Hong Kong and Switzerland are the top jurisdictions.

Here’s the Freedom Index‘s top 20, including scores on both personal freedom and economic freedom.

The United States barely cracks the top 20. We rank #12 for economic freedom but only #31 for personal freedom.

It’s worth noting that overall freedom is strongly correlated with prosperity.

Countries in the top quartile of freedom enjoy a significantly higher per capita income ($30,006) than those in other quartiles; the per capita income in the least-free quartile is $2,615. The HFI finds a strong correlation between human freedom and democracy. Hong Kong is an outlier in this regard. The findings in the HFI suggest that freedom plays an important role in human well-being

And here are some notes on methodology.

The authors give equal weighting to both personal freedom and economic freedom.

One of the biggest challenges in constructing any index is the organization and weighting of the variables. Our guiding principle is that the structure should be simple and transparent. …The economic freedom index receives half the weight in the overall index, while safety and security and other personal freedoms that make up our personal freedom index receive the remaining weight.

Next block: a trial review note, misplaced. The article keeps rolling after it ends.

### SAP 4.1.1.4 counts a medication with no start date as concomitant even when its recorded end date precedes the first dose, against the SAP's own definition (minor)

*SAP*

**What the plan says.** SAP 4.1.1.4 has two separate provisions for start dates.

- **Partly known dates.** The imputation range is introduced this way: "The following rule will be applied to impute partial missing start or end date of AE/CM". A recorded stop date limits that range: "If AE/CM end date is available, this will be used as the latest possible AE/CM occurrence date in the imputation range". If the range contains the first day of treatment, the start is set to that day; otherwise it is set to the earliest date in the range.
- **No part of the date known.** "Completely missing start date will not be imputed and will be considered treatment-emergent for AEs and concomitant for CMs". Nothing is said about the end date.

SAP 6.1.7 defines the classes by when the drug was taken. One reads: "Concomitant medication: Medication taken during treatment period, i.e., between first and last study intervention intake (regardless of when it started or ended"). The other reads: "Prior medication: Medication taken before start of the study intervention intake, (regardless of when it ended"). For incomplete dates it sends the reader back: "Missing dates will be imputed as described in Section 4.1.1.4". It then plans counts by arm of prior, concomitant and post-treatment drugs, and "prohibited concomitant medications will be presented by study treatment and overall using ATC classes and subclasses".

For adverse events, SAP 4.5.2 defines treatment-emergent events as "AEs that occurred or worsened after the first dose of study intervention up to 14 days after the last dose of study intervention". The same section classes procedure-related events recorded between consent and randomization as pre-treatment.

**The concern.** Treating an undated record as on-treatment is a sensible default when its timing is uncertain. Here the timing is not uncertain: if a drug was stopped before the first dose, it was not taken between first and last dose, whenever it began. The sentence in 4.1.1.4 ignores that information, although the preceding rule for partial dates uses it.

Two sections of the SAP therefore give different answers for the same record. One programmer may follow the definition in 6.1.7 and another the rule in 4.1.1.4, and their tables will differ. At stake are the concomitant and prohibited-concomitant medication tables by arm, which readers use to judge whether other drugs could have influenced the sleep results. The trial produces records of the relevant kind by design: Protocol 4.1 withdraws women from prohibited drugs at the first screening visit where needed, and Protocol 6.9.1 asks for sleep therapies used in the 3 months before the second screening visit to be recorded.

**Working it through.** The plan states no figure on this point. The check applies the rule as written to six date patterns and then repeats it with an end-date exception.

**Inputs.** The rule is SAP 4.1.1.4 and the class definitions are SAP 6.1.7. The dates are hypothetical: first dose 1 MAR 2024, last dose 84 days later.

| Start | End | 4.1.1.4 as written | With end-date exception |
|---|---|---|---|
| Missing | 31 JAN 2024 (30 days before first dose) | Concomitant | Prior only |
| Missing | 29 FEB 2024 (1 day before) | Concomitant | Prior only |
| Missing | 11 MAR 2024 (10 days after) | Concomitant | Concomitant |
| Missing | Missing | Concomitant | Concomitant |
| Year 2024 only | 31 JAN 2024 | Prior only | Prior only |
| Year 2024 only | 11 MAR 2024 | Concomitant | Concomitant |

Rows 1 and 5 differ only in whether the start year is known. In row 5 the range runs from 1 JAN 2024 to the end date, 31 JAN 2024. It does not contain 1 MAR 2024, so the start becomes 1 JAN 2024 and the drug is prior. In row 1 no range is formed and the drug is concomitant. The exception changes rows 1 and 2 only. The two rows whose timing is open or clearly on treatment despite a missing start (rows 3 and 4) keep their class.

Speaking of which, here are the top-20 nations based on personal freedom. You can also see how they scored for economic freedom and overall freedom.

To be succinct, Northern European nations dominate these rankings, with some Anglosphere jurisdictions also getting good scores.

It shouldn’t be a surprise to learn that nations with economic freedom also tend to have personal freedom, but there are interesting exceptions.